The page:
World première: 15 June 2000
Dutch National Ballet
Het Muziektheater, Amsterdam, The Netherlands
The exuberant post-classical A Million Kisses to My Skin by David Dawson, is a dazzling work that succeeds in making Bach’s Piano Concerto No 1 in D minor sing. Originally created in 2000, as he was preparing to leave Dutch National Ballet, Dawson set out to pay tribute to what he had learnt as a classical dancer and to evoke the feeling of complete bliss a dancer sometimes experiences in their work. ‘I had it a couple of times on stage, and it feels just like that – a million simultaneous kisses to your skin. It was also a kind of my goodbye to my classical career, and it was important for me to create this piece using classical steps, but also to create a ballet that was about individuality and freedom.’
Dawson begins his creations by using the classical vocabulary, which he then tweaks and stretches into something else to create a totally 21st century work. ‘I wanted to create something that was structured in its own musicality,’ he says. ‘The concerto’s three movements reminded me of my whole experience as a dancer – a serious beginning and a definite ending. This was also a composition, which was just open to interpretation. I remember how wonderful it was simply to sit down and listen to the music, and work out what would happen where. It was like a firework display. When I looked at my notes afterwards, the pages were filled with ideas for different scenes which immediately corresponded to the music, and it then became a question of making the music visible.’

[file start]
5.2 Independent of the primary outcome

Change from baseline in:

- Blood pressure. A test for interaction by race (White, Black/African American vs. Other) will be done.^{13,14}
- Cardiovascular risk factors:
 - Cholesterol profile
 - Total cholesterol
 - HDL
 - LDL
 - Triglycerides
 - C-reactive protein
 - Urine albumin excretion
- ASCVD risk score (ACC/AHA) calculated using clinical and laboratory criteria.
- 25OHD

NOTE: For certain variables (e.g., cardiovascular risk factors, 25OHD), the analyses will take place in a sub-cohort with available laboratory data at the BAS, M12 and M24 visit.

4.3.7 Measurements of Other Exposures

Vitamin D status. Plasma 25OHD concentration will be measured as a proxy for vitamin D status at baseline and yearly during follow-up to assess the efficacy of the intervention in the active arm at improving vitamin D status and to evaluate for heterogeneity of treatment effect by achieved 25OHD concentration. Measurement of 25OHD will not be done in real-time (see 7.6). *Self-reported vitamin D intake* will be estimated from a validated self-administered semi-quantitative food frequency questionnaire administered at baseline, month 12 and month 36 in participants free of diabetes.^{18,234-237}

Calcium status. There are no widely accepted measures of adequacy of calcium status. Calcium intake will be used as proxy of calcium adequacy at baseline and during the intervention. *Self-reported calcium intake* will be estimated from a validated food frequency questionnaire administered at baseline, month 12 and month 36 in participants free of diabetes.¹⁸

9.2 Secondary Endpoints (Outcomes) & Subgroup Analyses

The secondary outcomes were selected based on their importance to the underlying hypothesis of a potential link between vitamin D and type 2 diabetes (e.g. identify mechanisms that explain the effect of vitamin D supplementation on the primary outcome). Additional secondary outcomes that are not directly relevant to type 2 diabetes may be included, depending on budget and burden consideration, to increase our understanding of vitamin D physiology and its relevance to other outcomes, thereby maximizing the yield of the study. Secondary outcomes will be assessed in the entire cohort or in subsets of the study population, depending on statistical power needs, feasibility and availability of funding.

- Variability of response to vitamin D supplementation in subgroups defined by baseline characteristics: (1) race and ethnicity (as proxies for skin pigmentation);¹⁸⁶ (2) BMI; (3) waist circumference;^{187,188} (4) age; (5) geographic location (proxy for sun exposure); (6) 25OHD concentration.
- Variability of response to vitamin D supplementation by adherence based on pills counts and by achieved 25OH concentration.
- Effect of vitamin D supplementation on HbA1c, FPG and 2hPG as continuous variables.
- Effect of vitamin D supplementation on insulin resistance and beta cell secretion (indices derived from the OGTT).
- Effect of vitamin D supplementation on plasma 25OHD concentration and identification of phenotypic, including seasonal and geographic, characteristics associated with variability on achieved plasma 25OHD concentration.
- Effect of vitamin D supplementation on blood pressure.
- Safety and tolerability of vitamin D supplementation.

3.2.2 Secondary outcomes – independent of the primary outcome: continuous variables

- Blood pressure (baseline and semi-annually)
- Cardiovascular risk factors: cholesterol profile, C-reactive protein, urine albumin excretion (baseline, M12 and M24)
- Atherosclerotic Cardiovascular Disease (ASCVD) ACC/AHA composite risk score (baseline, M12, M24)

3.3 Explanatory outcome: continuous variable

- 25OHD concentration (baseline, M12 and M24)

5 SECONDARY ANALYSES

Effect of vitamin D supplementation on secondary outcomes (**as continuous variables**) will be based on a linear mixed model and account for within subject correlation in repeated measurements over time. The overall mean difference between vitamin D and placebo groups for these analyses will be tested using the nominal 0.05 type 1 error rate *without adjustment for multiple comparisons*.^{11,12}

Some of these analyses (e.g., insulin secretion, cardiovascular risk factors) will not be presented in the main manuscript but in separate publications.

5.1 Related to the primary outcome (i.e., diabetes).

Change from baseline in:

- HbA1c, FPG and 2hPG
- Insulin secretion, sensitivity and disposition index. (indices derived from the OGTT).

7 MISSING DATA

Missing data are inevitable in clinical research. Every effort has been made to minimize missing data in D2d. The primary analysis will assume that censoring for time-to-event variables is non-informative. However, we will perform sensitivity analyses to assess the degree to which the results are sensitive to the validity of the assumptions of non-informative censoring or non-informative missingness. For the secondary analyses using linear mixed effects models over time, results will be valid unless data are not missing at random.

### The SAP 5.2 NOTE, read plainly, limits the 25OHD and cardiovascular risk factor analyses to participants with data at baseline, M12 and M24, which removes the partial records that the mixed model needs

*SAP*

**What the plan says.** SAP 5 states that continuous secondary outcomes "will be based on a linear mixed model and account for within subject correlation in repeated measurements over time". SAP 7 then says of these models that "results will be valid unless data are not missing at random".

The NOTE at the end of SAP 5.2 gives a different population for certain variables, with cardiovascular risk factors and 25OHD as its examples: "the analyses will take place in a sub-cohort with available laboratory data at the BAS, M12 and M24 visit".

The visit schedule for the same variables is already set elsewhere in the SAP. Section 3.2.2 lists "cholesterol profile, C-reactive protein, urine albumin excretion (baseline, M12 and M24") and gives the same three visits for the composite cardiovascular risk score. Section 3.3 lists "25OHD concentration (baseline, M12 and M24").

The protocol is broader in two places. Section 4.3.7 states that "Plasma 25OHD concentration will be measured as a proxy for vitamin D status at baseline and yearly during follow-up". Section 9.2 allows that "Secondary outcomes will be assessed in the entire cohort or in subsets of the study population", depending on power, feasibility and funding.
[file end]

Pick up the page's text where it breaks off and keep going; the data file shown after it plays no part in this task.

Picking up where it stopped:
The choreography is an expansive, extravagantly free-flowing bravura vocabulary of movement, which sets aside the classical proprieties. Arms and legs are hyper-extended by both men and women, and asymmetry, off-centre turns, broken lines, swoops, dips and swirls are passed on from dancer to dancer as though they are sharing the sheer joy of movement. Bodies are flung in the air and swept into lifts, with the dancers in a continuously changing torrent. Dawson says he is looking for passion and the emotional side in his work, and for the sense of physical freedom. ‘I like things to be instinctive for the dancers, I want them to feel something. I like quality. It’s not about being perfect, it’s about achievement and effort. It’s about things like musicality and dynamic.’
The work is full of dynamic incidents, some traditional but many more experimental, with tight structures and carefully delineated lines. These carefully configured sequences are interspersed with virtuosic dancing to the more expressive cadenzas of the music. He says, ‘Creating a piece is a very personal event. I’m probably more attached to my ballets than I was to my ballet career which feels now like a period of training for what I do now. To learn what makes a step work, to learn the vocabulary of classical dance, to work with other choreographers. Now I have the opportunity to research and create my own ideas. It is such a privilege, and an incredibly liberating experience. What is hard is learning how to trust yourself, but as time goes by you often have no choice. Now I try to create works that I want to watch, something that will excite me. I try to be expressive, to use what I know, to try and encourage or direct dancers to be individual and fearless and enjoy dancing. To be big, enjoy their bones, to draw huge shapes with their limbs, and leave behind a three dimensional piece of art on stage when they are through.’
Along with the serene abstract music of Bach, which he chose for its rhythm and its darkness, this work can produce an ethereal spiritual experience. This is cerebral dancing of the highest quality in which classical form and contemporary ambiance are merged.